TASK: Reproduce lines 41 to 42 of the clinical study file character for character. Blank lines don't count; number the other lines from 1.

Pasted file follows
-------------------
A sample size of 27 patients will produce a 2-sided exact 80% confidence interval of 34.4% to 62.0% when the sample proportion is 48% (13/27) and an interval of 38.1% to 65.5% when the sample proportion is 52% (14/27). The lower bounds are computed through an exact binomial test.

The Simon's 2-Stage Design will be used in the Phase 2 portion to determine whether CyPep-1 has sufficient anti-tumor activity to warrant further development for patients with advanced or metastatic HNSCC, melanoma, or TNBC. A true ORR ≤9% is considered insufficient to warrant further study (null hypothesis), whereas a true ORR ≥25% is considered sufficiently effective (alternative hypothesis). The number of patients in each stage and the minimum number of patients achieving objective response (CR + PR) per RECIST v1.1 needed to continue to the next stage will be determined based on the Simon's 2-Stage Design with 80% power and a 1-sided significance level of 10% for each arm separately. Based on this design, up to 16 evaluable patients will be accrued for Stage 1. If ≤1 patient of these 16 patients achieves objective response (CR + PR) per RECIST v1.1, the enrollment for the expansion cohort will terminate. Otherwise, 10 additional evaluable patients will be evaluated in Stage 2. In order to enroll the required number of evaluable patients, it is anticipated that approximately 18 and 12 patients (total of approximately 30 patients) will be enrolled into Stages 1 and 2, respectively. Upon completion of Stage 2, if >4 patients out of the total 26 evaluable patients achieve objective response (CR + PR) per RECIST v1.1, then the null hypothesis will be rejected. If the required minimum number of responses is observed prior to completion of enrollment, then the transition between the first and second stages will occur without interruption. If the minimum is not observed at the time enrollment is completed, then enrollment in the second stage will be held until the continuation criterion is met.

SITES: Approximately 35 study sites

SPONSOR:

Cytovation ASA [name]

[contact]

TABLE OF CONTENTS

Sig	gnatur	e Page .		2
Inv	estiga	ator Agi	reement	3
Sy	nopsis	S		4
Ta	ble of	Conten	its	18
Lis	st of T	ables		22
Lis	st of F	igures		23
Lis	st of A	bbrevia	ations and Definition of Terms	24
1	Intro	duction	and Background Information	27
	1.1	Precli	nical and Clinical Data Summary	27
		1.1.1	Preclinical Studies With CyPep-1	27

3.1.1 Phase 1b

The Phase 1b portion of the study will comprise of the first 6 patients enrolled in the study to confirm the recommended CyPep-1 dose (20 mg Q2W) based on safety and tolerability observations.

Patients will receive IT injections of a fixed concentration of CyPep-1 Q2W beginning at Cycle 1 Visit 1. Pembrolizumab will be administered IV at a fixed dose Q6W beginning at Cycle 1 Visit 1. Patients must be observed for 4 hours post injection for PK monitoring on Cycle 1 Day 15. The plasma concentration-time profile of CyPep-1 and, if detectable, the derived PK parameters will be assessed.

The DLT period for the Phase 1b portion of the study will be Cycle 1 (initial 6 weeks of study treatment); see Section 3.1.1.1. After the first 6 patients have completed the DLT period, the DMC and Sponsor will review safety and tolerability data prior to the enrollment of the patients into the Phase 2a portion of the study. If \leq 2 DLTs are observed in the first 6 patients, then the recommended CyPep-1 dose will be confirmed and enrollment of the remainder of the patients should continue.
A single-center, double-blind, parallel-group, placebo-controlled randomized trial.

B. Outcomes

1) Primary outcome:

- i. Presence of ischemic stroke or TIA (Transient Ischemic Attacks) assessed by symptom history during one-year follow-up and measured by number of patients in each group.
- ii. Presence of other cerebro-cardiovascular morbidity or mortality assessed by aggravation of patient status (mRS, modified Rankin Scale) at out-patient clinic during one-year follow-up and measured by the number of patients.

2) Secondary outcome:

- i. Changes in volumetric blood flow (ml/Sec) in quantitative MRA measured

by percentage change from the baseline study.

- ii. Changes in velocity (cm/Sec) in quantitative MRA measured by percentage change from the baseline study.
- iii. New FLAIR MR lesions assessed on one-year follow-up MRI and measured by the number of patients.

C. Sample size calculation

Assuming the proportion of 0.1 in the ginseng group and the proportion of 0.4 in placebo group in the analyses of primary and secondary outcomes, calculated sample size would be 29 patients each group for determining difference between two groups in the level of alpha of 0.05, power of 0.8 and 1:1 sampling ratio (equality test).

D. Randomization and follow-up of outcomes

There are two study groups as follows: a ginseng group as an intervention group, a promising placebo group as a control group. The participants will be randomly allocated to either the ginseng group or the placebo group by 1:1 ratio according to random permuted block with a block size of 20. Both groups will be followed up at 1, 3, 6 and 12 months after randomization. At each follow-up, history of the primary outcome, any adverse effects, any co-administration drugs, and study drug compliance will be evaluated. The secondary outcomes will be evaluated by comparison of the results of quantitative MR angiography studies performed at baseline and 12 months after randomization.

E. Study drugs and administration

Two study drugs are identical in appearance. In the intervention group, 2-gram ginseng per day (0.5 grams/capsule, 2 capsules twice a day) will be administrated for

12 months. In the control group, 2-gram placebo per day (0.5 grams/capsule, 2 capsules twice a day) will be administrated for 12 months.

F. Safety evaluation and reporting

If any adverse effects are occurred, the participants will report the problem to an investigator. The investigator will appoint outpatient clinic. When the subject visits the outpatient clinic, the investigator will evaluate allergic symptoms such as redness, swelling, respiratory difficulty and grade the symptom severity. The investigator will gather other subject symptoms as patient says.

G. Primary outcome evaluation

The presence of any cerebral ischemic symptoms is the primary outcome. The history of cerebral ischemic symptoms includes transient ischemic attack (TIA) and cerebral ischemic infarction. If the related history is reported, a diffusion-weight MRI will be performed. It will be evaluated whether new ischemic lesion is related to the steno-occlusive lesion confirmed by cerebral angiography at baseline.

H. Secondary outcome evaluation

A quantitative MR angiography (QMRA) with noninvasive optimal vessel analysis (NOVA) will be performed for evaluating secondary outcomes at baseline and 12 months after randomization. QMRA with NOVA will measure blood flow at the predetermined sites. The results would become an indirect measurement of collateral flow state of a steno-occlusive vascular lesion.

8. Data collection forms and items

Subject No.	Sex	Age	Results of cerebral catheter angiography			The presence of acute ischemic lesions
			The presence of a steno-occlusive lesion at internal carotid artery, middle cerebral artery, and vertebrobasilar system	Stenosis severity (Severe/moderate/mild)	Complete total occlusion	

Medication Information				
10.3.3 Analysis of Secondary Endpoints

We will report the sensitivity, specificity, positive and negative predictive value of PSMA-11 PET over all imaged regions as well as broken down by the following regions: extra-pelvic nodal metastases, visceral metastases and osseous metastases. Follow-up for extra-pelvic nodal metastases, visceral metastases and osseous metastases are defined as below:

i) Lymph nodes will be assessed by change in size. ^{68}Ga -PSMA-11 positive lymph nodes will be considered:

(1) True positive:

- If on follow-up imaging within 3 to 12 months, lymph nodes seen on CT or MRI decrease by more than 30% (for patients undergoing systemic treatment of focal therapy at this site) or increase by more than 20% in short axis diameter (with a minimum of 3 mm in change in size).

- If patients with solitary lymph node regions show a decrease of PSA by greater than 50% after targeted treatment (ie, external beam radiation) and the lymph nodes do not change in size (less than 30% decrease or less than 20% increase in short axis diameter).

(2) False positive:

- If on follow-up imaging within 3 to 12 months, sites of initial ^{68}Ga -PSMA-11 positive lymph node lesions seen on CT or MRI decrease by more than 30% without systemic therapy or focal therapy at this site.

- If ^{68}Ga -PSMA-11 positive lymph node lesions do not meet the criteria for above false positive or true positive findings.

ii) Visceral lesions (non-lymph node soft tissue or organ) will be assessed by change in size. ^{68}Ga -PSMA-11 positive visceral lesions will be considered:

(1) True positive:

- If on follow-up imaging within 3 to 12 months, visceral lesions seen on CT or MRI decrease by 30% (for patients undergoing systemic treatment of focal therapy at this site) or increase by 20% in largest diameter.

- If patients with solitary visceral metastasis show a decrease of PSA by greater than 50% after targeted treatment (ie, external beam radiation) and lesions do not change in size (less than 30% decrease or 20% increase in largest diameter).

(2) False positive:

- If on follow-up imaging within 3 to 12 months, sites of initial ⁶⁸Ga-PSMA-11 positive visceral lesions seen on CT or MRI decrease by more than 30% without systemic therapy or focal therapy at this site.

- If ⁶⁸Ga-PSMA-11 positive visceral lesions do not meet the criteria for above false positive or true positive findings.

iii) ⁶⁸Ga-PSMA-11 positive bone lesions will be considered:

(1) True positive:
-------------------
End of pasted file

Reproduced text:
G. Primary outcome evaluation

The presence of any cerebral ischemic symptoms is the primary outcome. The history of cerebral ischemic symptoms includes transient ischemic attack (TIA) and cerebral ischemic infarction. If the related history is reported, a diffusion-weight MRI will be performed. It will be evaluated whether new ischemic lesion is related to the steno-occlusive lesion confirmed by cerebral angiography at baseline.